Building great teams
It takes effective leaders to create and sustain them
“You may have the greatest bunch of individual stars in the world, but if they don’t play together, the club won’t be worth a dime,” Babe Ruth once observed. This doesn’t just apply to sports: Effective teamwork is critical to business and organizational success.
While individuals can sometimes accomplish great things, people working together almost always accomplish more. As Helen Keller once observed, “Alone we can do so little, together we can do so much.” The power of synergy, that one-plus-one can add up to so much more than 2, is exemplified by effective teamwork. High-performing teams invite collaboration, foster innovation and achieve superior results.
The best leaders understand and embrace the critical importance of creating effective teams to achieve a shared purpose/vision. In their book, “Mastering Leadership,” Robert Adams and William Anderson cite research that says, “If you lead from a deep sense of purpose, translate that into clear vision, and build alignment among key stakeholders (teamwork) in the realization of that vision, you are highly likely (.94 correlation) to be an effective leader.”
Too often, however, teams operate with suboptimal effectiveness with members who are underutilized or frustrated.
Research by the Ken Blanchard Company and Training magazine found that only 27% of people think their work teams are high-performing and only one in four believe their organization does a good job training people to work on teams. Great teamwork doesn’t happen by accident; it requires leadership that proactively creates team cohesion and a positive work climate, with members who clearly understand their role and what it means to be an effective team member.
The ability to create and sustain successful teams includes these components:
- Establish a clear purpose for the team activity that is well communicated
- Know your people and their talents
- Put together the team in a way that aligns purpose and people
- Establish clear expectations that are proactively communicated and managed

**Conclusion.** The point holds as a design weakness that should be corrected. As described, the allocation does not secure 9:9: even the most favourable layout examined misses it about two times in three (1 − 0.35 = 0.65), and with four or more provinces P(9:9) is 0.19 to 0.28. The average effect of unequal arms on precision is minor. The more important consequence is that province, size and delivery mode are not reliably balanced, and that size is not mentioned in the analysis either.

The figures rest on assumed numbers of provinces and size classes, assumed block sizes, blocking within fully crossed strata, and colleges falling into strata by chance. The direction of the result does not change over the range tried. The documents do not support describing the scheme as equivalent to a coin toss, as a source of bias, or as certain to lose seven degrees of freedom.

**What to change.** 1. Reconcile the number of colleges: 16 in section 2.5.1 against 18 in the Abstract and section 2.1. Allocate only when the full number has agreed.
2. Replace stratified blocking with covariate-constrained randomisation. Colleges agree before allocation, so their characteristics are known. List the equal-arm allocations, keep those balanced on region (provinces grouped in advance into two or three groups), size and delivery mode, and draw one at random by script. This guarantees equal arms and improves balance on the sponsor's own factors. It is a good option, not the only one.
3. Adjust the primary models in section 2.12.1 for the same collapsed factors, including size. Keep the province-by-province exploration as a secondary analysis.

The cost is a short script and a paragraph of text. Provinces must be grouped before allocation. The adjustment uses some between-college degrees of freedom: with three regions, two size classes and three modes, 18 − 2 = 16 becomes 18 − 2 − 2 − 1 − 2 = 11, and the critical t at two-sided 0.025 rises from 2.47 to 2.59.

- Designate team leadership (oneself or someone else)
- Manage team conflicts
- Monitor progress, cohesion and team morale (and, if necessary, make adjustments)
- Acknowledge achievements and validate results.
Conflicts are not necessarily bad, but need to be appropriately managed to hold ego and emotion in check. Craig Weber, author of “Conversational Capacity: The Secret to Building Successful Teams That Perform When the Pressure Is On,” observes that the extremes are fight versus flight, a need to win versus a willingness to minimize. Much better, Weber asserts, is finding the sweet spot where candor and curiosity are in balance. Effective team members need skills in both areas.
Leaders and businesses need to ensure that staff are given opportunities to develop and refine these skills. “Leadership is about shaping the direction of the discourse in the direction of learning, progress and growth,” says Weber.
And what about the role of a team member not designated as the team leader? Each person has an obligation to be fully present and engaged in the work of the team. Respect for other team members, even when there is serious disagreement, is vital. Also, nearly all of us can improve our listening skills. (A great book on this topic is “What You Don’t Know About Listening Could Fill a Book” by Jon White and Alexandra Taketa.)
What specific steps might you take to be a better team leader? Does your team feel that you have “favorites”? Could you do a better job communicating your vision for the team? Do staff have trust in you as a team leader?
Does the team have a clear understanding of where you want to lead them? What specific steps might you take to bring the team together around a shared purpose? Do you effectively address conflicts between team members? What steps could you take to improve your listening skills?
We each have an extraordinary opportunity to make a difference in people’s lives (including our own). Don’t underestimate your impact!
Douglass P. Teschner, founder of Growing Leadership LLC, can be contacted at dteschner@GrowingLeadershipLLC.com.